Here's what I've learned about doing time: you can't do years. Well, in retrospect you can, easily — that is, after you've done 'em. They're a snap. Looking back they don't seem a huge deal. Two years here, four years there — after they're over they seem a lark, a blip, a hiccup, a mere trifle weighed against the infinite span of a lifetime. Stand at the front end of eight years, though, and try to come to terms with the boundless ocean of time stretching before you. The effectively infinite span between now and freedom, and the attendant ineffable despair? That'll grind the teeth right off your sprockets.
So, you do days. Days you can do, and they will accumulate and form more meaningful manageable, mountable blocks of time from which you will one day be able to glimpse those first faint fringes of freedom as the horizon resolves into landfall. Until then you get up in the morning and try not to look forward to anything more distant than mail call.
I have thus far accumulated, prior to this term, 9.5 years in the following increments: one, four, one, one, and 2.5 years, in the span from Summer 1991 to Summer 2011.
Throw in a couple of rehab and several county jail stints, that's well over half of my post-30 life spent in durance vile.
No wonder my sexual conquests dropped off so sharply. I had graphed it out and was attributing the precipitous decline to celestial phenomena or affirmative action. This actually explains a lot.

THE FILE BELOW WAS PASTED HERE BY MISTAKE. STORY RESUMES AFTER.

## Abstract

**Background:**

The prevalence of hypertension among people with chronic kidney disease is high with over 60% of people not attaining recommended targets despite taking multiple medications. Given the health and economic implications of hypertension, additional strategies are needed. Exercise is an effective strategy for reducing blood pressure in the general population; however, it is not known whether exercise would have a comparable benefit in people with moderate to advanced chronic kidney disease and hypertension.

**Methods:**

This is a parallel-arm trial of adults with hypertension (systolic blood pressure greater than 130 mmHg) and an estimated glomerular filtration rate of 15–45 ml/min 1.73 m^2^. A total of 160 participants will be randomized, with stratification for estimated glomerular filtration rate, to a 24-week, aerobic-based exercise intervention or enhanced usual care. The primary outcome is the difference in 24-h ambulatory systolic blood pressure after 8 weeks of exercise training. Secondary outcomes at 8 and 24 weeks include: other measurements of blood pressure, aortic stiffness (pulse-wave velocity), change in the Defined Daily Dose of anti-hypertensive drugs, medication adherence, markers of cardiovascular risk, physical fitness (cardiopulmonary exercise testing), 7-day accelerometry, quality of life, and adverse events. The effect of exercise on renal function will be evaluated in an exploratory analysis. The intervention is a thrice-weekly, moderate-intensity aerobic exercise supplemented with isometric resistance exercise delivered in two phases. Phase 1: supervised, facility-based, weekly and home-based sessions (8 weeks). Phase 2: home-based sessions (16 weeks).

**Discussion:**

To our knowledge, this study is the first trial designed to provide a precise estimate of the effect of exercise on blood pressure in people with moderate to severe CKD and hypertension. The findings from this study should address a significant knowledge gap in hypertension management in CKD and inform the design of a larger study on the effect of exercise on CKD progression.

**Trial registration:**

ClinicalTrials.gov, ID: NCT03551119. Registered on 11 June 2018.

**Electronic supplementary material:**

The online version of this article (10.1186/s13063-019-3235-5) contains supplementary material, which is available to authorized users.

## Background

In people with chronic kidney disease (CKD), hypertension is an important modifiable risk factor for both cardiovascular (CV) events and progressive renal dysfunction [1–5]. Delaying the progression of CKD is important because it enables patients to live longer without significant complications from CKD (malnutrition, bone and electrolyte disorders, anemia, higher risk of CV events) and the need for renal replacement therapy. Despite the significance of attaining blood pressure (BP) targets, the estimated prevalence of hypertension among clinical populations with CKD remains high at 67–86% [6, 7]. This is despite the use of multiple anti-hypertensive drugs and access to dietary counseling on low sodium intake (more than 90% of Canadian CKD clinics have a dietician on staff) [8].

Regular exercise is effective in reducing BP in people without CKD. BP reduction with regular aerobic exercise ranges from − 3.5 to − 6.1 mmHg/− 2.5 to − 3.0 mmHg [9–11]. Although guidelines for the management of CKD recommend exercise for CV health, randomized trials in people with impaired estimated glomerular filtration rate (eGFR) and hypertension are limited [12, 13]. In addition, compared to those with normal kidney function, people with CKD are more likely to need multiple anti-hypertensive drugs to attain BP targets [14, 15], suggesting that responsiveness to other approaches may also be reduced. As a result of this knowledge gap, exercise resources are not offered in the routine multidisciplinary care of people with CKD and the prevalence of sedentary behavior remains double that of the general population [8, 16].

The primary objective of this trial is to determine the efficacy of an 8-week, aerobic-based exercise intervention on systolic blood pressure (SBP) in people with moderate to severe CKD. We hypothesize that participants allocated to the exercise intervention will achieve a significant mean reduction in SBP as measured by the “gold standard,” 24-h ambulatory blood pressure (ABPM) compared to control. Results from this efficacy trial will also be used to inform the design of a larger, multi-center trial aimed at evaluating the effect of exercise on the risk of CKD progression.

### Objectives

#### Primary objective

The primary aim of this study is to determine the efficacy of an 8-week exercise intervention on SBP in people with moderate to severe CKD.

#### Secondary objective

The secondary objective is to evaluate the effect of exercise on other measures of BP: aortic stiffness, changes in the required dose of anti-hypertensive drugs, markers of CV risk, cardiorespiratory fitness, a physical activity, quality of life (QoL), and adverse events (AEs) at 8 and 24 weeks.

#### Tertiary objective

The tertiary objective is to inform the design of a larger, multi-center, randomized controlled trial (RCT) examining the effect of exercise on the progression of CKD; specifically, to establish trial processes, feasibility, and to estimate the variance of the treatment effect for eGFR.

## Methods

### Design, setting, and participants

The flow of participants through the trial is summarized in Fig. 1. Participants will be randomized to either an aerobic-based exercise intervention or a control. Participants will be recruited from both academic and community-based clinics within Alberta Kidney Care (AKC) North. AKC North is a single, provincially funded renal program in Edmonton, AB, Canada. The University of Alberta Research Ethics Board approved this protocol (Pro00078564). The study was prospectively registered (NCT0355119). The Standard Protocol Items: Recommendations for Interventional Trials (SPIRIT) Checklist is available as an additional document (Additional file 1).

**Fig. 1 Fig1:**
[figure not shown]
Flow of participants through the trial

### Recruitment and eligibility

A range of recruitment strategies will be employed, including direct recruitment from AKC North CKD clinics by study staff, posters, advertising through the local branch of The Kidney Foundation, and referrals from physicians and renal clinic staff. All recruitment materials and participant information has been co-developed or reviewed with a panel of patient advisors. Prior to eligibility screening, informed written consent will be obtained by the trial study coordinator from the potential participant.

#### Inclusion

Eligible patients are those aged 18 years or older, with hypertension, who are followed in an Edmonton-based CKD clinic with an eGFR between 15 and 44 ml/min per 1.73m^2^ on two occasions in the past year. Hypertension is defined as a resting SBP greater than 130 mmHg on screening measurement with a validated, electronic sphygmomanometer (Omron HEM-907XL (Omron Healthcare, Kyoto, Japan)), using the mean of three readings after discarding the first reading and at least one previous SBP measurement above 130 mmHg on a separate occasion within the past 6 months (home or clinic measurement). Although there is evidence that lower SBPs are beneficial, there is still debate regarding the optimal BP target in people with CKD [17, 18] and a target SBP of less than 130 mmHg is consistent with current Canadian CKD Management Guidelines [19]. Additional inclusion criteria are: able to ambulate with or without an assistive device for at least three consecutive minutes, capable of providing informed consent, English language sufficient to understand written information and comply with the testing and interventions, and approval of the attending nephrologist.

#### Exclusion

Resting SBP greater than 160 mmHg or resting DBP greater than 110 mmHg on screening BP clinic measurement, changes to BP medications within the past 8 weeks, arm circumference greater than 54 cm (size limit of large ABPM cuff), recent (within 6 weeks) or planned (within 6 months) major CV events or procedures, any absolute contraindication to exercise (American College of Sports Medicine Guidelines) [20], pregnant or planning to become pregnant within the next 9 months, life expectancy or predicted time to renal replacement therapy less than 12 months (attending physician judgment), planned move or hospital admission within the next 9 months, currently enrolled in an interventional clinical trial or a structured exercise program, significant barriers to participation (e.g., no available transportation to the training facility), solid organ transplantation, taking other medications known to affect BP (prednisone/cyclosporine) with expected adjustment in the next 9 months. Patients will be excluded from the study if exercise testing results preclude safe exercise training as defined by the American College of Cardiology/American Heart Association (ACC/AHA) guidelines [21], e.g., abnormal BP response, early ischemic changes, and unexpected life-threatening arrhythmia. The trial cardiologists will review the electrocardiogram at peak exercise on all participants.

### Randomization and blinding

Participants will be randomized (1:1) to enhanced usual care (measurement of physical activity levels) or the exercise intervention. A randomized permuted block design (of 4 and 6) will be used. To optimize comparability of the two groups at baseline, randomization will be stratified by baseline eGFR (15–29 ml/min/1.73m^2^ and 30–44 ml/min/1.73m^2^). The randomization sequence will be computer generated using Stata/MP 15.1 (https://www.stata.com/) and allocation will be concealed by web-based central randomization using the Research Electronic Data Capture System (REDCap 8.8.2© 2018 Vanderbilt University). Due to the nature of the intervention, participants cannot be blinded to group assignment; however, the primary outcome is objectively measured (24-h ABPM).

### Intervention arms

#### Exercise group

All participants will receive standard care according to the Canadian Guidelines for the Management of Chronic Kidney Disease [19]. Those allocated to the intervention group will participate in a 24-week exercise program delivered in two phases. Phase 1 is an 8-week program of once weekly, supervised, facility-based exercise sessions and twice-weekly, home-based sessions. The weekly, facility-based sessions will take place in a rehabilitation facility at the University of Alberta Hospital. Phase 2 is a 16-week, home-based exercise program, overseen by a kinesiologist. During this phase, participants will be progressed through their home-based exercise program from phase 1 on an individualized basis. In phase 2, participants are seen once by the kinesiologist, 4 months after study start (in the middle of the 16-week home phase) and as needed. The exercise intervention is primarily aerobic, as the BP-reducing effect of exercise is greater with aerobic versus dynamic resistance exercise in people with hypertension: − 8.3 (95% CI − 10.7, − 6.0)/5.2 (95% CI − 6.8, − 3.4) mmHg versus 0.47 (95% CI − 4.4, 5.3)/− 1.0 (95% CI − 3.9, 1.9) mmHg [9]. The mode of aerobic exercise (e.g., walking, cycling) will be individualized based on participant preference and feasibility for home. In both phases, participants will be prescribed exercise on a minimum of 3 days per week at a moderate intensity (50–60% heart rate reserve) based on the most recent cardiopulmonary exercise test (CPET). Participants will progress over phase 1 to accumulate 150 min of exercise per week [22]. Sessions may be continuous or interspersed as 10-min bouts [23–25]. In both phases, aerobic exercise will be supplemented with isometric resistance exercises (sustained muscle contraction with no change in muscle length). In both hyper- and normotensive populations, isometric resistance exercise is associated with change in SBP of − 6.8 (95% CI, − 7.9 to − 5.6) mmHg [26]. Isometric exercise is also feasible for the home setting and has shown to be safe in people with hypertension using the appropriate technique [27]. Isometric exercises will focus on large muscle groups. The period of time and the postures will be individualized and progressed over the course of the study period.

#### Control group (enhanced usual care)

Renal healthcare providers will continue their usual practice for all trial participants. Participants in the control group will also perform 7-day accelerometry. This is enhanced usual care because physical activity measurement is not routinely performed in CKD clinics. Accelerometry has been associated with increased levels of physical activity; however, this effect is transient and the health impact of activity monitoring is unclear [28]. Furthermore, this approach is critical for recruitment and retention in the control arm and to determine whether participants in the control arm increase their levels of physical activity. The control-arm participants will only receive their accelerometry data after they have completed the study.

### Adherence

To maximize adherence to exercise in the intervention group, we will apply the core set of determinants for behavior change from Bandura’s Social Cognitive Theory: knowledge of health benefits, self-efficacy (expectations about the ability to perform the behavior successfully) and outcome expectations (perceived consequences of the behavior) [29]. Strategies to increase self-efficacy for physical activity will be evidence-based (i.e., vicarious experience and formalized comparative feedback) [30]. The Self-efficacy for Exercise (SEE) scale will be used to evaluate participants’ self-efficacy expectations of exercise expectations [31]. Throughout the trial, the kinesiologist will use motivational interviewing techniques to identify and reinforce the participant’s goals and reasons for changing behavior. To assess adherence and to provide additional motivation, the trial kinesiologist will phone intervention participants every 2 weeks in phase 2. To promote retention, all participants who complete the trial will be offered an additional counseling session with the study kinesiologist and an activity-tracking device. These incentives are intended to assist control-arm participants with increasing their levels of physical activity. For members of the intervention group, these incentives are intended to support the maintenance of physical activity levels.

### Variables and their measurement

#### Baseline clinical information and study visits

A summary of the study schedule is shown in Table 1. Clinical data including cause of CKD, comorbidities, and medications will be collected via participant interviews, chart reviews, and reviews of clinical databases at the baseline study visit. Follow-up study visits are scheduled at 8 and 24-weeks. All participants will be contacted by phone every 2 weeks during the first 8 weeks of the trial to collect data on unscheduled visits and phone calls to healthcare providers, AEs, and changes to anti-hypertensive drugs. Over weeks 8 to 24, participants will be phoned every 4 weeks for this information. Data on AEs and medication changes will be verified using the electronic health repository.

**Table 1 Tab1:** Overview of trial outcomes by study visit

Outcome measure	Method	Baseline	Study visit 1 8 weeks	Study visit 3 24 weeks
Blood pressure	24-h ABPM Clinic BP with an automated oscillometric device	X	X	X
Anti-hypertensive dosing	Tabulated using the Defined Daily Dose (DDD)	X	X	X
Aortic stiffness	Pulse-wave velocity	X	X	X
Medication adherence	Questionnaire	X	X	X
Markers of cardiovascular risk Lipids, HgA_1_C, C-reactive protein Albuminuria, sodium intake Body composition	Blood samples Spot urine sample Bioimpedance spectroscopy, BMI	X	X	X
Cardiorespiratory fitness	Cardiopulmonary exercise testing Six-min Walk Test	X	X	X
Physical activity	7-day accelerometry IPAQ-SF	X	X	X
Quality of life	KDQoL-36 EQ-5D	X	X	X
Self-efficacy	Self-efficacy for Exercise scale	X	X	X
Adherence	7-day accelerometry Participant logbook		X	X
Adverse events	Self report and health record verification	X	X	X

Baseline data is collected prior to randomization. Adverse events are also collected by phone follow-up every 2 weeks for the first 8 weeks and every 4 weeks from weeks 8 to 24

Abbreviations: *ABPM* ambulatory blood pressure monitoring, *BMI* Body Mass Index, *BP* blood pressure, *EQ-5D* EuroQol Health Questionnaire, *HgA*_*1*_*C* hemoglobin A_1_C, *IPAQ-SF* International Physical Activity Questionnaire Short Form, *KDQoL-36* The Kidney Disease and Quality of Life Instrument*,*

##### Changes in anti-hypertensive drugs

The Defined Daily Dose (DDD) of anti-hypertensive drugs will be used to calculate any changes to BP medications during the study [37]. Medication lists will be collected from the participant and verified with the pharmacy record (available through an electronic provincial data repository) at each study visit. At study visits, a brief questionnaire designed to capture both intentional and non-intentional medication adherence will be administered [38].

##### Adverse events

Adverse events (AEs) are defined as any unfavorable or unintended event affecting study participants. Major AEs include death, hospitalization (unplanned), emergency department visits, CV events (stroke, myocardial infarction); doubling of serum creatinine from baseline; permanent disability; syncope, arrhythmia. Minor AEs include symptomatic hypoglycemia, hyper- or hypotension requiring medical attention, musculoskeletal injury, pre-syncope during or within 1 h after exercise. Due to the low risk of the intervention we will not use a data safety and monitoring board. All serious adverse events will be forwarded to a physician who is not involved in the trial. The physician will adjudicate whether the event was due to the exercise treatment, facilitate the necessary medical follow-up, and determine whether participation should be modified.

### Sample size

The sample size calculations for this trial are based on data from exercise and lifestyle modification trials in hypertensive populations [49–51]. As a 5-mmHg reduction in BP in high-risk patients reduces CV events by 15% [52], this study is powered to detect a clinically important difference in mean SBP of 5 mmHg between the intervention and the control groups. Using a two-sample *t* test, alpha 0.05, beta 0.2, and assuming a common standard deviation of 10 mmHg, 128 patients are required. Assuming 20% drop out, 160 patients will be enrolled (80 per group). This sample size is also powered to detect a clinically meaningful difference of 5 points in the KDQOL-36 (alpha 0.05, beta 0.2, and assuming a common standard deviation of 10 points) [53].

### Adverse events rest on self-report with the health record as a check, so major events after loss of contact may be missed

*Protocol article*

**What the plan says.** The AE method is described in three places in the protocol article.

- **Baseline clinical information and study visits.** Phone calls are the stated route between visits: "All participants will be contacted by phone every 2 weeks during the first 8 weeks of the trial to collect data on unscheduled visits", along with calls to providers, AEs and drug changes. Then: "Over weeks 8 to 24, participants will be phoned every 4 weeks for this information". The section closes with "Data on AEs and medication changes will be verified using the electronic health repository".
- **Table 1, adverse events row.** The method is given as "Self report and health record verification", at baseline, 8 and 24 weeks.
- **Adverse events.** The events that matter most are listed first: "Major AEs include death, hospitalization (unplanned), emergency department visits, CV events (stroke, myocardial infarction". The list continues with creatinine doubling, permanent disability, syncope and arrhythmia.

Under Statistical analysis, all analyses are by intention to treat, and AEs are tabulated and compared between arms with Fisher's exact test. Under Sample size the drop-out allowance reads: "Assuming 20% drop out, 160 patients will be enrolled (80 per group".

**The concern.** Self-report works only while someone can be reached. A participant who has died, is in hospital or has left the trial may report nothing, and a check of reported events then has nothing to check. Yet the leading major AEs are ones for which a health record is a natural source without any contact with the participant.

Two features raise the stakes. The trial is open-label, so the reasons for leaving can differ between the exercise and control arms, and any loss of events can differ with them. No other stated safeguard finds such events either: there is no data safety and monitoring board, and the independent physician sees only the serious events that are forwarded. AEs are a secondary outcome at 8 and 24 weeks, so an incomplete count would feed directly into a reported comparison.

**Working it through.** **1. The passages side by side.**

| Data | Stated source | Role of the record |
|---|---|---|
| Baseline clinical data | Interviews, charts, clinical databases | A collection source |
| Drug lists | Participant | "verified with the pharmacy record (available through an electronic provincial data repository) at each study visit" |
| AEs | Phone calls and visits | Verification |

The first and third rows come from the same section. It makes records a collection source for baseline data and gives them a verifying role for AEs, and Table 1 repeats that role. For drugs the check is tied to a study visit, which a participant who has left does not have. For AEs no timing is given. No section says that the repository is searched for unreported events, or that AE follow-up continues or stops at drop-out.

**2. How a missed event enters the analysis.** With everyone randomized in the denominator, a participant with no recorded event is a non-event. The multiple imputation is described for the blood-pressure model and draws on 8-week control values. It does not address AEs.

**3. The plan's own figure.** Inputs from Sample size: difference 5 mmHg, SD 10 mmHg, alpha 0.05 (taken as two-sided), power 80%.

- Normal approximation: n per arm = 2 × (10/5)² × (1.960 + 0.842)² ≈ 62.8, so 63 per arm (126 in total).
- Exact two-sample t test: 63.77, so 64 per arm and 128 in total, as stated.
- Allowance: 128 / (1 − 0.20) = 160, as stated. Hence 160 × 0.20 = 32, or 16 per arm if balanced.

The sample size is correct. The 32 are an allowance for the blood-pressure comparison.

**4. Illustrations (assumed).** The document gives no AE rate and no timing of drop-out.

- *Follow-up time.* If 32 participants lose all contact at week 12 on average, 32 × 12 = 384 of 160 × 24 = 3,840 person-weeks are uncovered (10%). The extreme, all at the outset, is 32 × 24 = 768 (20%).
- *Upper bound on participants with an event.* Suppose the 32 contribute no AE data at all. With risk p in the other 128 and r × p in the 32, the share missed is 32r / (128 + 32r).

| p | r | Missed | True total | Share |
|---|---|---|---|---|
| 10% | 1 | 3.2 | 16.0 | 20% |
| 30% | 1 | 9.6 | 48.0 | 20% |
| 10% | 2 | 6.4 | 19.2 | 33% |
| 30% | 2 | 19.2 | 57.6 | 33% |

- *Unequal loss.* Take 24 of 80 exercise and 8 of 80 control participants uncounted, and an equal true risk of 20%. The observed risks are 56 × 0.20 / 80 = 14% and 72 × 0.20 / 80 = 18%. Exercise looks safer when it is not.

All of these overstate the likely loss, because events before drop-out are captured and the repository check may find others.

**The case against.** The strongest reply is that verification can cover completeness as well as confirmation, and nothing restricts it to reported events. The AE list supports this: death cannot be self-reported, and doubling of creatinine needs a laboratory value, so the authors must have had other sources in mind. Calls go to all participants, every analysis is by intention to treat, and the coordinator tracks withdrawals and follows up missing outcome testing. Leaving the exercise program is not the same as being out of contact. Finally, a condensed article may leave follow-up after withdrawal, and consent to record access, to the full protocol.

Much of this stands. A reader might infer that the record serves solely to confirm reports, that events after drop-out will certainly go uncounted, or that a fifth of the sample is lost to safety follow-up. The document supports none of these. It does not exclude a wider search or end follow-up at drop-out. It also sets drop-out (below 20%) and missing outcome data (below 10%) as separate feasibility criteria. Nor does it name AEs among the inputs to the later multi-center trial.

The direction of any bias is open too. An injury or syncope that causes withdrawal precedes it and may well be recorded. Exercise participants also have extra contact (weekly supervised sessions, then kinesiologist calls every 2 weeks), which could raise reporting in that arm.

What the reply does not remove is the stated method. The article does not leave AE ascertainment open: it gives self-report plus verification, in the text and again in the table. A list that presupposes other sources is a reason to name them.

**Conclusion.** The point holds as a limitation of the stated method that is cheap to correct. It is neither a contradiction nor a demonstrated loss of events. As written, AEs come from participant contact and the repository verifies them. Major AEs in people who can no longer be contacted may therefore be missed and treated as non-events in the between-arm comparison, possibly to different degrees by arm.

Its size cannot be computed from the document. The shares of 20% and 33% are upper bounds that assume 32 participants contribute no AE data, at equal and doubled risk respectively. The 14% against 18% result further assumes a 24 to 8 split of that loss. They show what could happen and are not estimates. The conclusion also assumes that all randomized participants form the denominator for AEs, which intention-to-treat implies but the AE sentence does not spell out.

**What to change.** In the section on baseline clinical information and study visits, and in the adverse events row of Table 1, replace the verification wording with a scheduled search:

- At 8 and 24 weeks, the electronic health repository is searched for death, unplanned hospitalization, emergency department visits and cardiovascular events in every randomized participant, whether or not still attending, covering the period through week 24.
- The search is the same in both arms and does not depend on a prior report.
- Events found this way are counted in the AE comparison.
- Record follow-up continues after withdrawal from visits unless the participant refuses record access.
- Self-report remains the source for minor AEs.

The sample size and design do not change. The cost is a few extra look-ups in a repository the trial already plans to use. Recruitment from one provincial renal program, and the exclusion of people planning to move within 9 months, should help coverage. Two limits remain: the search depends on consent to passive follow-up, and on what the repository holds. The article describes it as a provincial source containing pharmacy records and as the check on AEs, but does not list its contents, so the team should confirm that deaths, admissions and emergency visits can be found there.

So yeah, for me the old in-out has of late referred more to my passage through jail doors and not the other, far more pleasant portal.
However, despite spending a shameful amount of time in prison, I have thus far resisted being of prison. That is, I've not acquired the gritty patina particular to the convict class. I have two small, tasteful, professionally rendered tattoos, honoring Howard the Duck (the Marvel comics version, not that filmic abomination) and my favorite band, ALL my senses of humor and irony remain intact. I attend to my manners and grammar and my sensibilities are comparatively refined. Don't get me wrong, I'm no pinky-waving aesthete, but at a time when the “Frasier” TV program had a more significant cultural presence, my prison nickname was “Niles.”
Thus, whenever those doors clang shut behind me the soul-searching begins and the questions fly fast and furious, most notably, “Who am I?”